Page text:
Preventing Spondylolysis in Young Athletes
Young athletes, especially gymnasts and football players, are at a higher risk of an injury called spondylolysis, a fractured vertebra in the back. It’s the most common cause of low back pain in young athletes.
Young athletes are at a higher risk of this injury because they are often still growing. A growing spine may have more points of weakness than an adult’s spine.
This injury is more common among athletes who repeatedly bend or twist their back during their sport, especially if the bending or twisting is combined with increased weight or strain on the spine. For gymnasts, bending and landing back handsprings and other movements can cause this injury. Football players often hyperextend their back when pushing against each other in the line of scrimmage and can get injured when hit while their back is extended.
Other sports, like weightlifting or tennis, can also put a young athlete at risk of spondylolysis.
How to Prevent Spondylolysis
Sports injury prevention programs can help lower your child’s risk for spondylolysis. These programs focus on building strong back and core muscles while increasing flexibility of the back.
Strong, flexible muscles can help protect the spine when it is extended. If possible, athletes should also avoid repetitive motions that cause them to overextend their back.
Since avoiding these motions is not possible in all sports, some young athletes who have spondylolysis may need to consider switching sports.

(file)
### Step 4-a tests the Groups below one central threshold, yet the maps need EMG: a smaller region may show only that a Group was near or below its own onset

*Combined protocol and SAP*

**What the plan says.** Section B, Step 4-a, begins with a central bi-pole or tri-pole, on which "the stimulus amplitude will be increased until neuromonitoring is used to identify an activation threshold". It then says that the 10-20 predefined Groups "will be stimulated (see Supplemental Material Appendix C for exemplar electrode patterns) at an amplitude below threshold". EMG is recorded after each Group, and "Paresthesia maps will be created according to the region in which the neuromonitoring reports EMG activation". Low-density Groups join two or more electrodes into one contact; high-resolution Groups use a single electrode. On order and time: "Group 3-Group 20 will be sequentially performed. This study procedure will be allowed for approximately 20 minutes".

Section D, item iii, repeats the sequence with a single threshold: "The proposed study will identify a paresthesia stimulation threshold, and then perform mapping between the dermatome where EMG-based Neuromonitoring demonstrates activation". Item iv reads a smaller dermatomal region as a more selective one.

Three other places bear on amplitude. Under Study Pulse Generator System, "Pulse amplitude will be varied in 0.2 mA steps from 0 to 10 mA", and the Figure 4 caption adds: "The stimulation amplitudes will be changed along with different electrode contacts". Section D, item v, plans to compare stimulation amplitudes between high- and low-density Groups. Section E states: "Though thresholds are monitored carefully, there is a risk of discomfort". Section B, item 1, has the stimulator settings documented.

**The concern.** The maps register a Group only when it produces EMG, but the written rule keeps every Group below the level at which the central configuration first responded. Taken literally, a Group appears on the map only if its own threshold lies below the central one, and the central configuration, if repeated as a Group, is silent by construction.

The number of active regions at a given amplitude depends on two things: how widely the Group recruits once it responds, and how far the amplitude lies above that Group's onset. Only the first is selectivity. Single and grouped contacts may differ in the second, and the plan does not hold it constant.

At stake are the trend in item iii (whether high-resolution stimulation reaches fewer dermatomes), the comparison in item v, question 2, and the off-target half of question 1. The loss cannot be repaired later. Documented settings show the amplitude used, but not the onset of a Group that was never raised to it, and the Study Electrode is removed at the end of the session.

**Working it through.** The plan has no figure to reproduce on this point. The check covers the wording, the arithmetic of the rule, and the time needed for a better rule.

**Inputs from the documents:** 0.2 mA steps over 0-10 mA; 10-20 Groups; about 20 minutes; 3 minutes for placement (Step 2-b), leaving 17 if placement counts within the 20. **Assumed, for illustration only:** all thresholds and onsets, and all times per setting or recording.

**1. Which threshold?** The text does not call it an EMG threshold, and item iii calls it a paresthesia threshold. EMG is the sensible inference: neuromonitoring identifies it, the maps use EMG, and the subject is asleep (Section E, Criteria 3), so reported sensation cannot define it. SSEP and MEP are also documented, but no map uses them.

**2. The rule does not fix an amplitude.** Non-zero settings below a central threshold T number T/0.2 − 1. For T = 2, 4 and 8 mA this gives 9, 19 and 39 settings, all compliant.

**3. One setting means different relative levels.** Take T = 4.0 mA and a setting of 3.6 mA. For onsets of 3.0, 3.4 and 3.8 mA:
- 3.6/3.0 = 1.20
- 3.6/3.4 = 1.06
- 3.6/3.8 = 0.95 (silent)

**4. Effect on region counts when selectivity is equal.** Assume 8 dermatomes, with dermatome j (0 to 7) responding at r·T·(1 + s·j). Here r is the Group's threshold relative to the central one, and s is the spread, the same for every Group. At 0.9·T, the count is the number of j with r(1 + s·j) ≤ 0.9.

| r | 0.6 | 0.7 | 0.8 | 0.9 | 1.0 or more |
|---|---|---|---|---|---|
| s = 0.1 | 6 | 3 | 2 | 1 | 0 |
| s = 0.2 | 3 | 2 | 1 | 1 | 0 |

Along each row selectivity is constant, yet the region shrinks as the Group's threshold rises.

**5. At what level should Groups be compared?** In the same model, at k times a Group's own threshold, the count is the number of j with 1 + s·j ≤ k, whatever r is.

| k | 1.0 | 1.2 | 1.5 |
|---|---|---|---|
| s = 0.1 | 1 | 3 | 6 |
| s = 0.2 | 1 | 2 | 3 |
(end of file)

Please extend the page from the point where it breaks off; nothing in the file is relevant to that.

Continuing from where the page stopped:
Back pain is not common in most fit young adults. If a young athlete experiences repeated back pain, they should see a medical professional for evaluation.
How to Treat Spondylolysis
Physical therapists play a key role in treating spondylolysis. A young athlete will need to take plenty of rest to allow the fractured back bone to heal. Physical therapists may also fit you for a back brace to keep it in place while it heals.
You may also need months of physical therapy stretching and exercises to build strength in the back to protect it from further injury. These stretches and exercise can help reduce pain along with over-the-counter pain medicines.
At Bon Secours In Motion, our sports medicine experts help young athletes avoid injuries, build strength and recover from conditions like spondylolysis. We provide personalized plans based on your athlete’s sports, fitness and other factors.